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The Five Unique Rewards of Marriage

BY DIANE MEDVED

Americans tend to revere marriage. Gay couples fought for it, and in June, 2015, the Supreme Court nationalized that right. Even though age at first marriage has risen, most everyone aspires to marry, and so far, nearly everyone does.

As of 2013, just 4.6 percent of women and 4.3 percent of men 70 and older had never been married. In 2014, Pew found that 7% of 64-year-old women and 8% of men that age had never wed.

Despite ubiquitous divorce, the desire to marry is strong: A 2013 Gallup poll found that even among Millennials, 86% wanted to get married someday. And people who suffer divorce usually try again—four out of ten new marriages include at least one divorcee.

What is it that draws people to pledge their lives to another when so many marriages go wrong? Respondents to surveys identify love, making a lifelong commitment, companionship and having children as factors making matrimony a desirable state.

Those may be great reasons. Beyond those, I conclude my book Don’t Divorce: Powerful Arguments for Saving and Revitalizing Your Marriage (2017), with five unique spiritual rewards a long-term marriage offers.

Marriage is a safe place to grow. A maxim notes that out of pain comes growth, and in marriage, you are sure to encounter some degree of emotional pain. Misfortunes and calamities befall every couple. When my husband was diagnosed with throat cancer, I felt weak and incompetent. I had to face things during his treatment that under normal conditions made me squeamish and faint.

Bravely and determinedly, he recovered. Asked what he learned from his ordeal, he responds that he truly understands the value of his marriage and children. It is in times of crisis that loyal family means most.

In marriage, we can endure mistakes. We can risk a new career, relocate, or have a child, facing difficulties in tandem. A good marriage offers encouragement and consolation.

The permanence of the relationship removes boundaries. If we can’t afford a house this year, we can plan and save for one several years in the future. We can envision seeing our children through school, even the expense of college, as a team, sharing resources and making joint decisions. We can expand our horizons because the vista in married life is expansive.

Marriage is a celebration of opposites. Marriage traditionally joins male and female, and now can unite any two individuals with even the most divergent backgrounds, perspectives, and habits.

In the book of Genesis, God presents the creation of man and woman in the Garden of Eden. You’d think God could have just set them both down there together. Why the description of Adam’s searching through animals for a partner, failing, and then separately generating Eve? The traditional meaning of this story may surprise you.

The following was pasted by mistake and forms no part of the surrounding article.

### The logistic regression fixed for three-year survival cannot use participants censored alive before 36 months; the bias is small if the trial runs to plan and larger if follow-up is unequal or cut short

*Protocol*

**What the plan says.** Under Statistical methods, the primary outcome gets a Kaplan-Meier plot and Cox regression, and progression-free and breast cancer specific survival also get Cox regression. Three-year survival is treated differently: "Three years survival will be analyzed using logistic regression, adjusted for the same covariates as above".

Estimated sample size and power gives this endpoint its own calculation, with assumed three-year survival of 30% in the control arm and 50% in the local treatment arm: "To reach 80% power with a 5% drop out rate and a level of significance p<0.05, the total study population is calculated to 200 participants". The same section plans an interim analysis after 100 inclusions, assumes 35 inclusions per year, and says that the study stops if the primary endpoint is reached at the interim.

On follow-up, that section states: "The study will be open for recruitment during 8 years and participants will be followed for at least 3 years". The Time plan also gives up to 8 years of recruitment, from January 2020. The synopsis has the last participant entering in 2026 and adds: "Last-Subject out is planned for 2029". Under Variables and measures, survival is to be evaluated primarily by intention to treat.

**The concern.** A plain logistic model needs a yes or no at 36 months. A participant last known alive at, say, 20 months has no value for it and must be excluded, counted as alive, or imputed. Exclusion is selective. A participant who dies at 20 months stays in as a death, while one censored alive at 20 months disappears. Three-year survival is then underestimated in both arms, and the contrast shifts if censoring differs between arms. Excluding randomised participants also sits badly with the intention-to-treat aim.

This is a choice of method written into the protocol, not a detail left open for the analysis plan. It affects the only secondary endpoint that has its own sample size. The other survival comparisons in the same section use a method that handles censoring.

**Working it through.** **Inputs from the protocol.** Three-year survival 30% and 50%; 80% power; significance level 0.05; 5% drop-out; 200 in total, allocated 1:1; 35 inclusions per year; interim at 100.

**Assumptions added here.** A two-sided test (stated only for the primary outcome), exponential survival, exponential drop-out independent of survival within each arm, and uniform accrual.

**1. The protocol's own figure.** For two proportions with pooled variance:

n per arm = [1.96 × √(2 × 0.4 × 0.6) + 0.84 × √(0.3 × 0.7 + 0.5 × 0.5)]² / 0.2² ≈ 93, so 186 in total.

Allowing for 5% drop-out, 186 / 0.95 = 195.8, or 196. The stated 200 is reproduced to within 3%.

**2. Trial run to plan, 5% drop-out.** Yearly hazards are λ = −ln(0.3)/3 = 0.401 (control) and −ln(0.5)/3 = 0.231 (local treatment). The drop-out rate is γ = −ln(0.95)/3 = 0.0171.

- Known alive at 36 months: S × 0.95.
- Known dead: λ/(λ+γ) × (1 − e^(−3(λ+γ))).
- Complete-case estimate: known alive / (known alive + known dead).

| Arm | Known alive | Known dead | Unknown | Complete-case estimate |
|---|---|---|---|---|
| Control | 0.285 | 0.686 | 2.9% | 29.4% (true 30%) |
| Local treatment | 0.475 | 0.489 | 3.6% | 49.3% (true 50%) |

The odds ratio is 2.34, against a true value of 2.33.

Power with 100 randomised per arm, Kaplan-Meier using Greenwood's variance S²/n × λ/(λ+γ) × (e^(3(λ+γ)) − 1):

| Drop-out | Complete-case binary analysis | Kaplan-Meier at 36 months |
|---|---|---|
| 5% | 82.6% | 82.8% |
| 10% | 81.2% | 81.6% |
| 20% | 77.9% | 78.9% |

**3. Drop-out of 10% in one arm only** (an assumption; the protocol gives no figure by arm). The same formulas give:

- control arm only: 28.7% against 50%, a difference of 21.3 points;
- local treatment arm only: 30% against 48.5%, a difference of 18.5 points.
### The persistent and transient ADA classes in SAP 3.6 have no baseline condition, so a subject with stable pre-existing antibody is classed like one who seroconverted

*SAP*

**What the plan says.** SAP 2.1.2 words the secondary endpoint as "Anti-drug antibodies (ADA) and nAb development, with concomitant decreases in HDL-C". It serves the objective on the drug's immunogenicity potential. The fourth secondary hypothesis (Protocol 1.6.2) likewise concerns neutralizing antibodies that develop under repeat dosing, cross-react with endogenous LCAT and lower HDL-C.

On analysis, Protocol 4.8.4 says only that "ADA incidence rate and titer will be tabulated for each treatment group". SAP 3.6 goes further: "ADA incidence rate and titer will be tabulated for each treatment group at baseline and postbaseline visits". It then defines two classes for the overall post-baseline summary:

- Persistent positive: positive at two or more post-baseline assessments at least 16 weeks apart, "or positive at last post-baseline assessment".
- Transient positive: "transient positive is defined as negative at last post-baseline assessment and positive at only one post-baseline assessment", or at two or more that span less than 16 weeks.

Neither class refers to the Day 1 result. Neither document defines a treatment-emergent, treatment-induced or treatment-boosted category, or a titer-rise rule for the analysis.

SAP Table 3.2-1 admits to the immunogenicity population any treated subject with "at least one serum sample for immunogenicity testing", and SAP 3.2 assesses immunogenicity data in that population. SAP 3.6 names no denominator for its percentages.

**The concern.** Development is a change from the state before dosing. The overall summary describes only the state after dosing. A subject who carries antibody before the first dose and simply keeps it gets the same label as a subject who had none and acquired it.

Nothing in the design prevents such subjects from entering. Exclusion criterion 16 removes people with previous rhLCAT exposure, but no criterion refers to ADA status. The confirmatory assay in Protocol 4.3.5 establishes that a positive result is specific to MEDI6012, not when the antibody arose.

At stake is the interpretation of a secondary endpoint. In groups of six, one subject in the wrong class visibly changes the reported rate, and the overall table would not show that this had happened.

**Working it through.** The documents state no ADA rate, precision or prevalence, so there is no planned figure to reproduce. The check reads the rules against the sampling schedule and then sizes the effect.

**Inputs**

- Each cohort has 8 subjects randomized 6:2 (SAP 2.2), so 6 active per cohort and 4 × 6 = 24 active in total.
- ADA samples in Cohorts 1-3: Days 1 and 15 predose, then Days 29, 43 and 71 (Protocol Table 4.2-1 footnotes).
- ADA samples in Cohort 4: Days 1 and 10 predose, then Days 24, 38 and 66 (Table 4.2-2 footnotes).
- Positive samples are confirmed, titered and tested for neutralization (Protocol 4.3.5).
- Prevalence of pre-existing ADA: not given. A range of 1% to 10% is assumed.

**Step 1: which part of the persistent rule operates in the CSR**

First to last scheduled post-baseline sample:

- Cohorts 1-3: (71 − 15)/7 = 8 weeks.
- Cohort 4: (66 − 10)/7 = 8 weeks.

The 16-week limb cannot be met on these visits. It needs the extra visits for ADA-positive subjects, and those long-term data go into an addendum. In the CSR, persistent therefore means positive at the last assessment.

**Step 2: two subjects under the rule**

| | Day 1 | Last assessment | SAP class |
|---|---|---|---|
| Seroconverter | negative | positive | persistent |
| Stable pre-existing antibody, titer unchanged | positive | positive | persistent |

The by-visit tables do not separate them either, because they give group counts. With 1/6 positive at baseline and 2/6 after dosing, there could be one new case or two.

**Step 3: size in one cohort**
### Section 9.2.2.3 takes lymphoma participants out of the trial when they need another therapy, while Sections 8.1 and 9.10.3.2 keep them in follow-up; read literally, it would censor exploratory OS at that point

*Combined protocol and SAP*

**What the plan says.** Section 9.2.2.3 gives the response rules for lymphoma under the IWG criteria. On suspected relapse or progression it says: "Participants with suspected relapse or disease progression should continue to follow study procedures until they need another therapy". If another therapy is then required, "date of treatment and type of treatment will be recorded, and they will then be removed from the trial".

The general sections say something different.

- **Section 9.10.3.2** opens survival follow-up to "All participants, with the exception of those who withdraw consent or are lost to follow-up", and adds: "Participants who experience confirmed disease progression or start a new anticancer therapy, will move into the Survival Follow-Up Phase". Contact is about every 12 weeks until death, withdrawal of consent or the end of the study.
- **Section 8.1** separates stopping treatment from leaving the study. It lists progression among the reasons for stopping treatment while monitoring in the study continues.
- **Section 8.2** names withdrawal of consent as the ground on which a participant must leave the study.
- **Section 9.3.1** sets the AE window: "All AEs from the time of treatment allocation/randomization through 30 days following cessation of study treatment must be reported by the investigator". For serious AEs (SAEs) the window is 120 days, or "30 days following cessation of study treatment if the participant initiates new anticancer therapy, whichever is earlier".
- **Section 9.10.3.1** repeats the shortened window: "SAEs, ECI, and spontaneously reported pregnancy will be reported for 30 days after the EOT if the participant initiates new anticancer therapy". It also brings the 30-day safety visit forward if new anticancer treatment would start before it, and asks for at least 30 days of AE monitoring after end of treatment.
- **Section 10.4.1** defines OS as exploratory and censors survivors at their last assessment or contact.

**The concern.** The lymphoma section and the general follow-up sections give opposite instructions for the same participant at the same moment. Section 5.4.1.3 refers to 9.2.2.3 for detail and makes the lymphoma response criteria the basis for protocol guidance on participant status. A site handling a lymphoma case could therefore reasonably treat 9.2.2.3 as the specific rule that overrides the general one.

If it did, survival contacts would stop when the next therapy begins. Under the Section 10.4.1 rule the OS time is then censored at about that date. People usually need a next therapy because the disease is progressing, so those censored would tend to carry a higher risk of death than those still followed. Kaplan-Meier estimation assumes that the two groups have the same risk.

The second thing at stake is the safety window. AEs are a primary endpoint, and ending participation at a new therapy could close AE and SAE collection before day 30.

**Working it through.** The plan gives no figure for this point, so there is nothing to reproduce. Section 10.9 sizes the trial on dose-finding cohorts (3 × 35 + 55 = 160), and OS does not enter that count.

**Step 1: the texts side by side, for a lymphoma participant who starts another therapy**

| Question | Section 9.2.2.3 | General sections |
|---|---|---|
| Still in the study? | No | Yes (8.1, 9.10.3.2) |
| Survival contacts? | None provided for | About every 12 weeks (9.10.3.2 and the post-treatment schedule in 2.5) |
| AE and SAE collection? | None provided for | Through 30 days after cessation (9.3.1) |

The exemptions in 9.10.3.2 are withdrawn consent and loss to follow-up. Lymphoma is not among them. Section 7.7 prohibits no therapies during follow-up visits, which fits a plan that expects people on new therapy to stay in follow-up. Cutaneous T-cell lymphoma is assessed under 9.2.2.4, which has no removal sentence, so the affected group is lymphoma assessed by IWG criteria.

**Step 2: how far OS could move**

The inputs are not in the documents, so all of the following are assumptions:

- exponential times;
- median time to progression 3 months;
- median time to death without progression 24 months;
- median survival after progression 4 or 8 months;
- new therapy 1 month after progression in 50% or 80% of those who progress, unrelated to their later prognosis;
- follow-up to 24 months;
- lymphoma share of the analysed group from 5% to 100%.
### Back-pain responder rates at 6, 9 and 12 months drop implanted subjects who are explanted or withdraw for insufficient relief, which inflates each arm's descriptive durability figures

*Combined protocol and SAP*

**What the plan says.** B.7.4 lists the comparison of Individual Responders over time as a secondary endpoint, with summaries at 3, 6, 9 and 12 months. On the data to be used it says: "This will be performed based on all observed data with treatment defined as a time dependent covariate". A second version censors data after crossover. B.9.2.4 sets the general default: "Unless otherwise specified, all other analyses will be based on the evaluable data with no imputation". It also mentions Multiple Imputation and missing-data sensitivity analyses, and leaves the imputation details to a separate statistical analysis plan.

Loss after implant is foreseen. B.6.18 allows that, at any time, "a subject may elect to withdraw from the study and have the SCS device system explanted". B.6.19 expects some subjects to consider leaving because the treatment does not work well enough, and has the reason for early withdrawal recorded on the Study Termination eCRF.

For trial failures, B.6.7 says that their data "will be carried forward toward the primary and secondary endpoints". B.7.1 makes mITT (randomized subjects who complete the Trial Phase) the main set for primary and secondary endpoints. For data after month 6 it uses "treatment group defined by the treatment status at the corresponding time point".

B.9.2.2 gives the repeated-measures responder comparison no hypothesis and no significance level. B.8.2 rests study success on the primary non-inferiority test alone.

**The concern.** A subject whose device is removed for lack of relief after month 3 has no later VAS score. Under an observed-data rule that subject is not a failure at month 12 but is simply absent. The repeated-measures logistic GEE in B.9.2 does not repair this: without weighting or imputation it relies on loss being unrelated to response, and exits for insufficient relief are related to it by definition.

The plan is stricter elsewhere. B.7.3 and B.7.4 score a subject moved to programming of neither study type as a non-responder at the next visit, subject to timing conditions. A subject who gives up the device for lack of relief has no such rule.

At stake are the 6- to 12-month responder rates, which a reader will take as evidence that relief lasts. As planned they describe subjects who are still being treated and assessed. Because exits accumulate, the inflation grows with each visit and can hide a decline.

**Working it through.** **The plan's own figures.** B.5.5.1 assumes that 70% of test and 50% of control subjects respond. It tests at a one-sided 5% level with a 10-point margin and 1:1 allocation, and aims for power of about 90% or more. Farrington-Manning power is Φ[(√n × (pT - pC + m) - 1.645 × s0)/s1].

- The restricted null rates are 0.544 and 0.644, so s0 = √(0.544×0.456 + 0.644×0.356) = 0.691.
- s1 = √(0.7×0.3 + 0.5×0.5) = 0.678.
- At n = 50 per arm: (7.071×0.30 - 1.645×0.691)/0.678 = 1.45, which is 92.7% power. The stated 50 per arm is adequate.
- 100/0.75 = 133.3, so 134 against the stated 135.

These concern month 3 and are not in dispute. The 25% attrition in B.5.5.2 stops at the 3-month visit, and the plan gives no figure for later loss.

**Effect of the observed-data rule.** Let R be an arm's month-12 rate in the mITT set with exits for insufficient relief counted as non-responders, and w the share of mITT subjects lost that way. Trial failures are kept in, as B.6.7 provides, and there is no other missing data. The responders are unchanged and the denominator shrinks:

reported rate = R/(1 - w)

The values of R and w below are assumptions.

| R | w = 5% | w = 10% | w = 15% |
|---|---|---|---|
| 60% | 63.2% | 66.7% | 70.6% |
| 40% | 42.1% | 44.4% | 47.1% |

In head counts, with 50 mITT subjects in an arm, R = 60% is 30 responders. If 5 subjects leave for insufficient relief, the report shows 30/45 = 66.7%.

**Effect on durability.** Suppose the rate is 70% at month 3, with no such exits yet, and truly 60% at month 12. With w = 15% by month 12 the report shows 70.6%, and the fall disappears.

God made Eve not of Adam’s rib, as you usually see the Hebrew “tsela” translated, but from his side, which is another definition for the word. God separated the masculine “side” of human behavior from the feminine “side.” Joining together these opposites benefits them both, because now they can act together from a fuller perspective than either would have alone. Woman, according to the Bible, is man’s eizer kenegdo, or “helper, opposite him.” The joy of marriage comes in the novel idea or contrasting view that clarifies the thinking of both.

“Vive la différence!” isn’t just a French recognition of male-female contrast. It’s a hope that those differences live on, kept alive and not disparaged or diminished. Polarity allows for varying roles according to inclination and ability.

Marriage is the ultimate commitment. Human beings are different from animals, and marriage is one proof. Marriage elevates the reproductive act into sanctity. Also, vows require the most human of faculties—language—to form a binding contract. No animal could comprehend such an agreement, filled with intangibles like loyalty, faithfulness, and money, which is symbolic—committing its signers into a future they cannot see. What could be more spiritual than this combination of words, ideas, and time? By this promise of abstracts, we raise our partnership above the practical and approach the eternal.